Written by General Jabbo
Live a Little, Love a Little, finds Elvis Presley in a more “adult” role, moving away from the tired formula used in so many of his ’60s films. He stars as Greg Nolan, a photographer who meets a rich socialite on the beach named Bernice (Michelle Carey). She introduces herself to him as Alice though. She asks if he is married and then throws herself at him. He resists her advances and her dog Albert, a giant Great Dane, chases him into the ocean.
Nolan goes back to her home to change and dry off. A delivery boy comes to her house, calling her Suzie. Bernice says Nolan is burning up and gives him a pill, which knocks him out for several days, possibly weeks. Upon waking up, Nolan leaves, only to find that he has lost his job and his apartment due to his time away. Nolan returns to see Bernice and find out what has happened and she mentions that her husband Harry died from affliction of the liver, but then changes her story to whooping cough. Harry (Dick Sargent) shows up at her home, calling her Bernice. Nolan assumes this was her husband, who is clearly not dead, but Harry informs him he also wasn’t her husband either. Bernice says she has different names for different moods. The three have dinner, where Harry, in a nod to his TV show, suggests Nolan should get a job in an advertising agency. Later in private, Harry tells Nolan that Bernice is scared of life, love, and of being alone. He also tells Nolan to “run for the hills.” Nolan goes to sleep in Albert’s room, only to imagine Albert is talking to him and pushing him into an abyss where Nolan sings “Edge of Reality.” The scene has a trippy, psychedelic feel to it and is a rare moment of relevancy in a late 1960s Elvis movie.
Bernice feels guilty about what has happened to Nolan and buys him a new apartment, but it is expensive and he has to take two jobs to pay for it — one at a Playboy-style magazine called Classic Cat and the other for a much more conservative fashion magazine. Mike Lansdown (Don Porter) is the Hugh Hefner-esque publisher of Classic Cat who, after seeing some of the more risqué photos in Nolan’s portfolio, offers him a job. Lansdown is very casual though, insisting Nolan not wear a tie as it “cuts off the circulation,” while Penlow (Rudy Vallee) prefers the sharp dressed man. This leads to some amusing scenes of Presley changing in the stairwell as both jobs were in the same building. Later, Penlow catches Nolan shooting photographs for his rival, Lansdown, and fires him immediately. Lansdown on the other hand, loves that he was able to pull off two jobs without anyone noticing and offers to double his salary. Keen viewers will recognize Presley’s father Vernon as a model in one of the scenes.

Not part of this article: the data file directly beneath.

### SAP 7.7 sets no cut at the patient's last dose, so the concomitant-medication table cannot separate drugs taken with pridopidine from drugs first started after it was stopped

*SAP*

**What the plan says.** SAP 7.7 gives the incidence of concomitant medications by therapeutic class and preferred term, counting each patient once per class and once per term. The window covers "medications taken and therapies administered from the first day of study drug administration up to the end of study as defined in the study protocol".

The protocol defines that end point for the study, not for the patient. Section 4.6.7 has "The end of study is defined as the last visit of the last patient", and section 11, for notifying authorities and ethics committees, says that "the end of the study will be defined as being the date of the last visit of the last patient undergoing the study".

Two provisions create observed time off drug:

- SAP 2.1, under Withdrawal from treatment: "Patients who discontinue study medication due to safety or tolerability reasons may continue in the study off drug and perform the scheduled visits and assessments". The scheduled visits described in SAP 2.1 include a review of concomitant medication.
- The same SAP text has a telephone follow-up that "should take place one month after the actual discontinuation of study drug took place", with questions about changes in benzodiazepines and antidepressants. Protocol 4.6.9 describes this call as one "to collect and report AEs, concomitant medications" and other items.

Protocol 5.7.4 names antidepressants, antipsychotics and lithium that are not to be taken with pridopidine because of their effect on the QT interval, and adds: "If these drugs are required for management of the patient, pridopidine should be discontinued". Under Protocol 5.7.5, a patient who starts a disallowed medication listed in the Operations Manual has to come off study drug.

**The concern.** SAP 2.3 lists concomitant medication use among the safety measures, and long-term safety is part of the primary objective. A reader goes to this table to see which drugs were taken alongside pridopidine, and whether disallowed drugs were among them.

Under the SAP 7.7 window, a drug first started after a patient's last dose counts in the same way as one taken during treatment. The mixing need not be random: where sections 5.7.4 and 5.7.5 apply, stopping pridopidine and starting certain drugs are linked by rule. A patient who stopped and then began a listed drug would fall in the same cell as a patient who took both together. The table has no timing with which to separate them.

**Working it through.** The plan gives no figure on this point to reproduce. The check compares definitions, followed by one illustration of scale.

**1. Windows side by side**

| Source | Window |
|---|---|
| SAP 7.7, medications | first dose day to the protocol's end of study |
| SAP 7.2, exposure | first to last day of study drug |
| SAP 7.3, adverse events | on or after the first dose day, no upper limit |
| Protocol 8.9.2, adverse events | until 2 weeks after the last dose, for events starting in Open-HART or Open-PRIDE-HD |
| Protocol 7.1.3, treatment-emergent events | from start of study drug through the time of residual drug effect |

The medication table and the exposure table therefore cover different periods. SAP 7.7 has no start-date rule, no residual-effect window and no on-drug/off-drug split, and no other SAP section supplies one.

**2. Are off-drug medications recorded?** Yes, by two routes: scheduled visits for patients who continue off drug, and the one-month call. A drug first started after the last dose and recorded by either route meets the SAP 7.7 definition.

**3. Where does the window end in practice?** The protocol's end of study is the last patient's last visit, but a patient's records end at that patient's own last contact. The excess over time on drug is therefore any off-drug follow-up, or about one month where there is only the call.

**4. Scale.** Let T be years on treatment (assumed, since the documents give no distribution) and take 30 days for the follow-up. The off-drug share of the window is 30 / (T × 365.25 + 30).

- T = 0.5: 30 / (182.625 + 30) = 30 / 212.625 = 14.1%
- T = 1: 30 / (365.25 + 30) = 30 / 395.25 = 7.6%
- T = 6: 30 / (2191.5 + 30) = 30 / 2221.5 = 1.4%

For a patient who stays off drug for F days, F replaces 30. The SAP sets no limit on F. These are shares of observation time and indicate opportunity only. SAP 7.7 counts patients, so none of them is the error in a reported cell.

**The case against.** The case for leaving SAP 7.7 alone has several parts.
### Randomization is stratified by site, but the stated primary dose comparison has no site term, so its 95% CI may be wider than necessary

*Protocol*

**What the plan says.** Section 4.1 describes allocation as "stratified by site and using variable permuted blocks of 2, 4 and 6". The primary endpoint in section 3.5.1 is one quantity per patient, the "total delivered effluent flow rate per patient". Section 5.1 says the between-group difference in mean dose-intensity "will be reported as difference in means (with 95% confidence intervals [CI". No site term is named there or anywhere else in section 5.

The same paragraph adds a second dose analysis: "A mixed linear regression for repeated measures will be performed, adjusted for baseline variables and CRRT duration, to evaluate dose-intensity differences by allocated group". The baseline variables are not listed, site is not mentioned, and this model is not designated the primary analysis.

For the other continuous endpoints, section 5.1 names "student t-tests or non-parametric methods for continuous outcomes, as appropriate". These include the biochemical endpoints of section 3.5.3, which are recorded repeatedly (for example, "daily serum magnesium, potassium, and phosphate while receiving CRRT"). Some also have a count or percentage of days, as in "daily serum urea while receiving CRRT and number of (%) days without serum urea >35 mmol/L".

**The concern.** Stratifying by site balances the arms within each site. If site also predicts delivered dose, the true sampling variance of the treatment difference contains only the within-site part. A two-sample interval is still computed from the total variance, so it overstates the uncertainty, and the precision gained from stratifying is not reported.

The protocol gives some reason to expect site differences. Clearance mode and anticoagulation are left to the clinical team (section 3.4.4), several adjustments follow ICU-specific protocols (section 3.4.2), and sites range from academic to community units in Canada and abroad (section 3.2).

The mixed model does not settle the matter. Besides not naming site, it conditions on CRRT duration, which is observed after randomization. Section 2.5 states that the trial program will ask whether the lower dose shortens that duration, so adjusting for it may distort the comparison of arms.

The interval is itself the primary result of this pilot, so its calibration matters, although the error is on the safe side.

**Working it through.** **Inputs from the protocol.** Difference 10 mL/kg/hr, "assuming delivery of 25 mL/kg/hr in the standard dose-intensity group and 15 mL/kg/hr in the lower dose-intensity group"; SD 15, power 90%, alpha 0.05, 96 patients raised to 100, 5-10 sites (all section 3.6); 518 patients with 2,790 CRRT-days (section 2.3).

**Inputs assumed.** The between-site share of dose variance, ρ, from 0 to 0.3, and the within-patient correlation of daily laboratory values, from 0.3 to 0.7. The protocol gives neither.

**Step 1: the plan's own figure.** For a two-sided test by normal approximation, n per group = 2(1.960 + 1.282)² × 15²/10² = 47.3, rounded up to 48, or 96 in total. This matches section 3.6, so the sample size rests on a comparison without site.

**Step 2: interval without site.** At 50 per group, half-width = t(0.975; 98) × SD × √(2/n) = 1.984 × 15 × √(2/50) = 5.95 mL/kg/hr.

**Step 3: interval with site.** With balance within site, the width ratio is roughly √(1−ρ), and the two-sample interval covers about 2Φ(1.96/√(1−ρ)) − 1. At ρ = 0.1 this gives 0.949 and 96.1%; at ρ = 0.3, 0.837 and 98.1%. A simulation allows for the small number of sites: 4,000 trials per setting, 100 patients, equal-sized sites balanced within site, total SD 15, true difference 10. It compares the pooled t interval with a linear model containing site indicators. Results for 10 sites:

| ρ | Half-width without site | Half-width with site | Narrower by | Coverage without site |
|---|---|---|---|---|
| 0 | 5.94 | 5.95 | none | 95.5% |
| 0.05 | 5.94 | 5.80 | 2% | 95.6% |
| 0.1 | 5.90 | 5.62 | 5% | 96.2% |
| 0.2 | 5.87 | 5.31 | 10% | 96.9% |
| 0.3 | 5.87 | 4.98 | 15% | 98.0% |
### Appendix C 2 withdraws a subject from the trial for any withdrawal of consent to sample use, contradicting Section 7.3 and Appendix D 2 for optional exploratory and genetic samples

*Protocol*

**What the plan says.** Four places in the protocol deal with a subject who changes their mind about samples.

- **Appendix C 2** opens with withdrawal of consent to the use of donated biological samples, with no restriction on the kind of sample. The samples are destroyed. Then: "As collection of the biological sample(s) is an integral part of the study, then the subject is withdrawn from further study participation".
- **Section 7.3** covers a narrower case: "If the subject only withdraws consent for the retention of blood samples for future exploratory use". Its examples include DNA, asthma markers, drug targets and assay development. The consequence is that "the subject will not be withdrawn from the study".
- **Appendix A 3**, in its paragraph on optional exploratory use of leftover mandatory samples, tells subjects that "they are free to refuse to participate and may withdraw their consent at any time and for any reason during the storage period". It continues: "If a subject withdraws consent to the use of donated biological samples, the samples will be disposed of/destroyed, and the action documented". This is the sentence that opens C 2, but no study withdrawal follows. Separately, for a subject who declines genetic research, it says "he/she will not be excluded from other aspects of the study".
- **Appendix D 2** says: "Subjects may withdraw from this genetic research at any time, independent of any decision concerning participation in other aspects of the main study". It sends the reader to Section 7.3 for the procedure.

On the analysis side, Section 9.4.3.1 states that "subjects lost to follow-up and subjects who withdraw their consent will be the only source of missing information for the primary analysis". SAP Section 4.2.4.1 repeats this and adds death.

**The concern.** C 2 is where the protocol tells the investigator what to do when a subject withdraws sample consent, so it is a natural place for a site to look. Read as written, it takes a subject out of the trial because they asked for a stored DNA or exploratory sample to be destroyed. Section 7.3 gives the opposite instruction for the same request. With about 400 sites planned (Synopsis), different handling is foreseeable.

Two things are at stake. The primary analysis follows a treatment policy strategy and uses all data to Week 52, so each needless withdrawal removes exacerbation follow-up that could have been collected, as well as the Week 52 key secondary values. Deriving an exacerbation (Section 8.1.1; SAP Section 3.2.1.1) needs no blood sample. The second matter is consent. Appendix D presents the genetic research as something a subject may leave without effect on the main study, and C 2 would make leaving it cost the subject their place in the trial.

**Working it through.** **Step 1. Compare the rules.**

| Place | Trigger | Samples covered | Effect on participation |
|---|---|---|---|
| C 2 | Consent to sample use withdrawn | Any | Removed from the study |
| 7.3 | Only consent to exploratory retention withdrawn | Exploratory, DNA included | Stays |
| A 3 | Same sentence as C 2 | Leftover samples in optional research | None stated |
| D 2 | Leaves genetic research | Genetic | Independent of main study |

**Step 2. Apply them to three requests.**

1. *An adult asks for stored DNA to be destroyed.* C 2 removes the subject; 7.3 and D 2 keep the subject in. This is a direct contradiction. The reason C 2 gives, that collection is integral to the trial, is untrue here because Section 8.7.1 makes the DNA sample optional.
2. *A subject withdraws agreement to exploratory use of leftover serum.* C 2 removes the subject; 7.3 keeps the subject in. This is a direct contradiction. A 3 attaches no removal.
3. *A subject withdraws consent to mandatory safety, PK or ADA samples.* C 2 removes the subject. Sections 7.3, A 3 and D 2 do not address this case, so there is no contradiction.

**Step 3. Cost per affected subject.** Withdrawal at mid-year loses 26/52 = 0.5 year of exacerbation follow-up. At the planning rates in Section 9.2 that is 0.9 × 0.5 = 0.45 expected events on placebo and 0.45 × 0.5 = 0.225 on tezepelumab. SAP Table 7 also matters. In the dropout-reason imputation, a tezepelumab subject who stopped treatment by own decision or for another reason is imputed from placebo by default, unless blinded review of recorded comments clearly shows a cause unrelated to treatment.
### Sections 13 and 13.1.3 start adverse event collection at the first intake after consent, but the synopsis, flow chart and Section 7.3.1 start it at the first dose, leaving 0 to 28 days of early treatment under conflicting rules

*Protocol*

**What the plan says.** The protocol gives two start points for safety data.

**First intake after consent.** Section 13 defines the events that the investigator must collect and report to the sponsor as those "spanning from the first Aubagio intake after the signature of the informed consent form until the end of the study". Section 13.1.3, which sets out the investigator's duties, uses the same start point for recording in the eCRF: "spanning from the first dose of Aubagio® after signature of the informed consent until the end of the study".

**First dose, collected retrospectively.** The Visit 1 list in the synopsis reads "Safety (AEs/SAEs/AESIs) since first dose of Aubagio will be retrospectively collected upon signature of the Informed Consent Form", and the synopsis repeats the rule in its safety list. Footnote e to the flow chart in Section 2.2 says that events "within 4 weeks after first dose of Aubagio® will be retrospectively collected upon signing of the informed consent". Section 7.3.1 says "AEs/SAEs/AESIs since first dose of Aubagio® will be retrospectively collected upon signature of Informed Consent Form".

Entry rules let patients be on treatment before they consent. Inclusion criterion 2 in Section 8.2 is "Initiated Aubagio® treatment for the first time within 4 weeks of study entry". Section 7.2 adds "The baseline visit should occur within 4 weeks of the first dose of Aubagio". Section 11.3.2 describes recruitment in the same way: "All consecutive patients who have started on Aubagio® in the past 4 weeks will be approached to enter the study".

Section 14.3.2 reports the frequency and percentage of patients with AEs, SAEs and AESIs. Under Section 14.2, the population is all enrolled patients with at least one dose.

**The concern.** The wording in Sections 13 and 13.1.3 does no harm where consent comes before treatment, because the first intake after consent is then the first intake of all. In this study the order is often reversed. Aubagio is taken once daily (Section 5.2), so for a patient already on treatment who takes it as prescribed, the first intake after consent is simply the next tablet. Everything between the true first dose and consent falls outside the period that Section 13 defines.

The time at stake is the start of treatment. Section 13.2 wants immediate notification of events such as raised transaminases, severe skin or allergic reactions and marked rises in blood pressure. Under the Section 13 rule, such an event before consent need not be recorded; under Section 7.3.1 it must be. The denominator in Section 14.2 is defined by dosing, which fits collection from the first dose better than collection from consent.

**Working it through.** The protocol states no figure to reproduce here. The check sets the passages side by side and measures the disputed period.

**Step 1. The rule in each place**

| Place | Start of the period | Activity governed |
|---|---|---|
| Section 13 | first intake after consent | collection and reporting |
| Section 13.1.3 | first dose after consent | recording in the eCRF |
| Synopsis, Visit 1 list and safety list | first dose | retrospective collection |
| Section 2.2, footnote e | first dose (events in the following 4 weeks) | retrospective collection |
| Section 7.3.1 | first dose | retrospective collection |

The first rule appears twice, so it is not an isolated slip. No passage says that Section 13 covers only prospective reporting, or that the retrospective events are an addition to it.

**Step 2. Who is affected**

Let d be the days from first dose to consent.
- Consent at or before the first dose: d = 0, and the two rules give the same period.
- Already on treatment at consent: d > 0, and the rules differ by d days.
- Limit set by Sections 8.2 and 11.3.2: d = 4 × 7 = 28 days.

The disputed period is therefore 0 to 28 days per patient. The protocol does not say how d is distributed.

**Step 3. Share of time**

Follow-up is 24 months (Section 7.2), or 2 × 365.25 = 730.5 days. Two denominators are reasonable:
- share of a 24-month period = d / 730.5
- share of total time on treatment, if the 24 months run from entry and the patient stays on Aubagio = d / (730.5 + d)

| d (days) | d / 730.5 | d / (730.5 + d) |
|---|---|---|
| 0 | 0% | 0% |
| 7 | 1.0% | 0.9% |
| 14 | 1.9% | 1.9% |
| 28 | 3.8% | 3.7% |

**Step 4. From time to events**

Carey is great as the eccentric Bernice, placing a wooden divider on her bed so she and Nolan can sleep together and he can avoid her advances. He gives in eventually, throwing the divider out the window and she leaves him a note thanking him for making her a woman. Nolan goes to see Harry, thinking she may be with him and Harry says Nolan can’t marry Bernice because she’s asked Harry to take her back, something Bernice later denies. The movie ends as it began, only this time Nolan gets Albert to chase Bernice into the water, providing an interesting symmetry in the film.
Part of the Elvis: 75th Anniversary DVD Collection, Live a Little, Love a Little is now best known as the film that introduced “A Little Less Conversation,” which became a hit three decades later. It also was a much more adult feature than Presley had been making up until that point, with the occasional cursing, drug use and implied sex scenes. This was not Harum Scarum and could have pointed the direction of better things to come had Presley stayed in Hollywood.